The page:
Mata kaupapa Mihana — The Diocesan Mission Map
The Diocesan Mission Map
I have a dream. I dream of a ‘missionary Church', so that all her structures can be used
for the evangelization of today’s world rather than for her own self-preservation.
Evangelii Gaudium, 27 (On the Proclamation of the Gospel in Today’s Word), Pope Francis, 2013.
The Diocesan Mission Map is the guideline for the communities of faith communities that make up the Diocese to guide them in building a strong and authentic mission focused Christian community. It listens to the signs of the times and spreads the message of Christ in words and deeds.
Through the Diocesan Mission Map, Bishop Stephen Lowe and Bishop Michael Gielen urge all the baptised in the diocese to follow Pope Francis’ call to reach out beyond their parish, ethnic community and school boundaries to bring the good news and the love of Jesus to all. Particularly through:
- Strengthening our Catholic communities for missionary discipleship (A reflection on this priority)
- Building up the spirituality of our young people (Watch a reflection on this priority)
- Care for the poor (A reflection on this priority)
Forward in Courage and Hope
We are called to embrace the challenge of Pope Francis that our faith communities look to renew their practices, resources, language, and structures so that they be channelled towards evangelisation of today’s world. Evangelii Gaudium # 27.
Pope Francis has called us all to proclaim the Gospel in a new way - “a new phase of evangelisation that (has) existed from the beginning” Misericordiae Vultus #4. He calls us to reawaken parishes, ethnic communities, and schools to new life. To be courageous and look to the future with hope, to promote evangelisation and justice with new enthusiasm and renewed missionary intent.
Pope Francis Calls us to be a Missionary Church
Mission Map Momentum
During 2022 Mission Map Momentum sessions were held through-out the diocese. It was an opportunity for communities to gather together to share their wisdom and reflect on how they are, and how they could implement the Mission Map.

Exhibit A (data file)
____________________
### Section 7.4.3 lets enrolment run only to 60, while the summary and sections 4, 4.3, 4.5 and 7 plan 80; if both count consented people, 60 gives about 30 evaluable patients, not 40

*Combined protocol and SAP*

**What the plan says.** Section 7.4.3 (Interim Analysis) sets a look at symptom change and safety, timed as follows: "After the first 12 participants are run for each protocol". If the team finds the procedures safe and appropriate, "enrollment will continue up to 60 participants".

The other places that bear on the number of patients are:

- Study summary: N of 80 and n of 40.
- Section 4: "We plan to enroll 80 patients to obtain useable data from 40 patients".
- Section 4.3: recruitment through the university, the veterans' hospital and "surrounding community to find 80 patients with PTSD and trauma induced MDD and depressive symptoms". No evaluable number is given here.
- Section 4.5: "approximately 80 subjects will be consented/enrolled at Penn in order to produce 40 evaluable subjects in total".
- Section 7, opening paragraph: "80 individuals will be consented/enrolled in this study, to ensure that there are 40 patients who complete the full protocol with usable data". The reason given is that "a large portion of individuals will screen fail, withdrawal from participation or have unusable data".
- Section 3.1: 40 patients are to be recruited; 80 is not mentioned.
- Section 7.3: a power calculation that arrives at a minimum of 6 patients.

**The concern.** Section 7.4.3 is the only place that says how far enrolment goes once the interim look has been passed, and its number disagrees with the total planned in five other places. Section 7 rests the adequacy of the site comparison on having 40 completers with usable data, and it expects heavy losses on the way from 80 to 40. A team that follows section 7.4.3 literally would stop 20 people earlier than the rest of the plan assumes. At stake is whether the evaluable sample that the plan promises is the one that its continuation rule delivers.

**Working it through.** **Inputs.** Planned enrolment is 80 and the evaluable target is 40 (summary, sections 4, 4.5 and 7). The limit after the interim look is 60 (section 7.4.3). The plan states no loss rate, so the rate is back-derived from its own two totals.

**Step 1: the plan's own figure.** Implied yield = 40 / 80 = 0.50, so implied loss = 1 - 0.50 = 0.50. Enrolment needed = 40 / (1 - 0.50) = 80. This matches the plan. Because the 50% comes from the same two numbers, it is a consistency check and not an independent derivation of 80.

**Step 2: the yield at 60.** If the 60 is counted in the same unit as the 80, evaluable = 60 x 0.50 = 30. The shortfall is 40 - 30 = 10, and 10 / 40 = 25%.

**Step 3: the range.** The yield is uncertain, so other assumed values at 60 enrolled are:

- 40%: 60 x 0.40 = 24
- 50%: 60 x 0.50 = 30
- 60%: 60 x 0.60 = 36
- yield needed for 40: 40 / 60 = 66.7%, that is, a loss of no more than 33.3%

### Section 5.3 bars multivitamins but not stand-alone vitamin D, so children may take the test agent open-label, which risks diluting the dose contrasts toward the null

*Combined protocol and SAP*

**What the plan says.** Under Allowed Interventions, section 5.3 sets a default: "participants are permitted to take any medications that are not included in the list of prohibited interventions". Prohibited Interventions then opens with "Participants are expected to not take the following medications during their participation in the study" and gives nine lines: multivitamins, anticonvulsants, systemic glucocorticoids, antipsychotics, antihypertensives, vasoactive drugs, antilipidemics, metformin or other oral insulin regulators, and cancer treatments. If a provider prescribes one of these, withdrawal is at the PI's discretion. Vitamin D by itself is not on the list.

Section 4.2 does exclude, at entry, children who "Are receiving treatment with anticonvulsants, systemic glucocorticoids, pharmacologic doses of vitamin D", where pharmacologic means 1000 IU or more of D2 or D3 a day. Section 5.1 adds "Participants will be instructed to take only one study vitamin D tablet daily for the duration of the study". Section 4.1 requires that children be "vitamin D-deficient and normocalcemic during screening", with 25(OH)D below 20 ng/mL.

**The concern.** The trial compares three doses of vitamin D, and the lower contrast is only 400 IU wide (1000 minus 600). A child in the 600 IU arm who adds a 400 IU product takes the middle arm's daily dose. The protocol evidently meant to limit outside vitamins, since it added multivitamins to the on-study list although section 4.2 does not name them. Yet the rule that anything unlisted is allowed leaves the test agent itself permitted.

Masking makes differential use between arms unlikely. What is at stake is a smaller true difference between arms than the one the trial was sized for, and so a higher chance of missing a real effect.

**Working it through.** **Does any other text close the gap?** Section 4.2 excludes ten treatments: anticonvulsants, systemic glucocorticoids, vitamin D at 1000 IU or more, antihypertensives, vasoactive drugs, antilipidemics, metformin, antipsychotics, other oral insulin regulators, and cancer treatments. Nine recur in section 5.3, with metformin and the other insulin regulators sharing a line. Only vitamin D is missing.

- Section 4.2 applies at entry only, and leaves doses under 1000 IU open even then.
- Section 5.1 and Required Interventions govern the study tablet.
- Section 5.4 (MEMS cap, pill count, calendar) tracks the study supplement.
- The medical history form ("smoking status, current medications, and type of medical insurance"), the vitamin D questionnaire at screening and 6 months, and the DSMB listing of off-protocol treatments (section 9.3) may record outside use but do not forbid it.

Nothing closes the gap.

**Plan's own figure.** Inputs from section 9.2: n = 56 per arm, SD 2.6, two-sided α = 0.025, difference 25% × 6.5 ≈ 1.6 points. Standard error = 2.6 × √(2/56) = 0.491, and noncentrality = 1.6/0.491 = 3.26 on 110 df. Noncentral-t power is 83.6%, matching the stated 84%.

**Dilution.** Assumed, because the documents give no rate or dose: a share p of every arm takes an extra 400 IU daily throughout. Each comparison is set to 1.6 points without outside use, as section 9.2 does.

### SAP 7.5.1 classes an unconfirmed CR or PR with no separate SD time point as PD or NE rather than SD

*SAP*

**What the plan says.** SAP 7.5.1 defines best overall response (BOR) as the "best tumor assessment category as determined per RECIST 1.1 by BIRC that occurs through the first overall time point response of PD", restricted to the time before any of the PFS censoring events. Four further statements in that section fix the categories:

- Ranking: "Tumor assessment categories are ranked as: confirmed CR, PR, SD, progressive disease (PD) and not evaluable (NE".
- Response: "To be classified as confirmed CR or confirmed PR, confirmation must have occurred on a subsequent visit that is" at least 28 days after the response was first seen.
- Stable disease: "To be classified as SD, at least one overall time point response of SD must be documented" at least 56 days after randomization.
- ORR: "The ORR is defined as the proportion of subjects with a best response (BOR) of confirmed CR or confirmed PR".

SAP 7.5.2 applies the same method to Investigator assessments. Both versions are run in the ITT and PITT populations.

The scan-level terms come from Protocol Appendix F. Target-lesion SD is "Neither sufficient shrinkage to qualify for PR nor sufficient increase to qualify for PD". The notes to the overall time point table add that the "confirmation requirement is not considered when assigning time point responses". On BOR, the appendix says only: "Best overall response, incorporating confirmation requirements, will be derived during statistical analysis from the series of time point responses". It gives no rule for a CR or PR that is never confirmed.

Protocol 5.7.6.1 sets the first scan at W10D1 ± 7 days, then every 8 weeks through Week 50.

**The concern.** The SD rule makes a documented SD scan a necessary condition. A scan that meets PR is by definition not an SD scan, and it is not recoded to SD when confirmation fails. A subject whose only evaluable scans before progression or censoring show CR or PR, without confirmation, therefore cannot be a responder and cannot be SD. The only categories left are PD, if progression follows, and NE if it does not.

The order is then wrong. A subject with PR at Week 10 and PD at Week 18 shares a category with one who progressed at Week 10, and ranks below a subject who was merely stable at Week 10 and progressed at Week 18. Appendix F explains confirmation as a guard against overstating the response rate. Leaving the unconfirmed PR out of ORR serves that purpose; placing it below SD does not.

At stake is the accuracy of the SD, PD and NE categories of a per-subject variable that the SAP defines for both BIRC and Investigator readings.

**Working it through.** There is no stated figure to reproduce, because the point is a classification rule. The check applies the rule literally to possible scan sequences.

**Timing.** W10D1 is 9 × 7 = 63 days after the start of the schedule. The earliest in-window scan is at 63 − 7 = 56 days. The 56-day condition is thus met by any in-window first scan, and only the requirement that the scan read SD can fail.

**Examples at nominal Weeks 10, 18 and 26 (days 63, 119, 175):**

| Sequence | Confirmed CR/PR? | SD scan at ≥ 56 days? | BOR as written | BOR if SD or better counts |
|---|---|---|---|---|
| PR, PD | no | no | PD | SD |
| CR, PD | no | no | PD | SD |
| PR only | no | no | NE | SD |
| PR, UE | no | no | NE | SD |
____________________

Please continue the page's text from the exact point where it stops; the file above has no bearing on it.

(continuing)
This included a reflection on missionary discipleship from David Wells and time to consider what happened in a vibrant life-giving parish community and what happened or didn’t happen in parish communities that were less life-giving.
Great energy evolved from the process. Across the sessions there were a number of common elements that are summarized here. It is interesting to note that these reflections mirrored what was heard during the diocesan phase of the Synod on Synodality.
The sessions were also an opportunity for communities to be reminded of the support and resources available to assist them in their mahi with short presentations around faith formation opportunities, schools and parishes working together, promoting justice and peace in parish life, and ministry to young people.
Recognising that many parishes are a mix of things going well and ‘room for improvement’ discussions led to a reflection on key aspects of a parish life that nurture. The key aspects identified across all sessions were:
- All people are welcomed to the table of the Lord. Welcoming attitude by all members of the community is paramount.
- The parish is recognised as a community of engaged friend, people want to be there
- Many people participate in ministry and service not just the elite few
- Co-responsibility participation with shared collaborative leadership
- Emphasis on reaching out to new people and the absent.
- Priest knows the people.
- Creating a sense of belonging.
- A homily that unpacks the Word and is relevant to daily life (and is not too long).
- Formation of a listening community that seeks to discern its life rather than just respond.
- Gathering in a place where people can come as they are into a nurturing, relatable, vibrant community that brings them into a relationship with Jesus and each other.
- Connection is paramount. With the faith communities and people and people with each other. Connection needs to be intentional.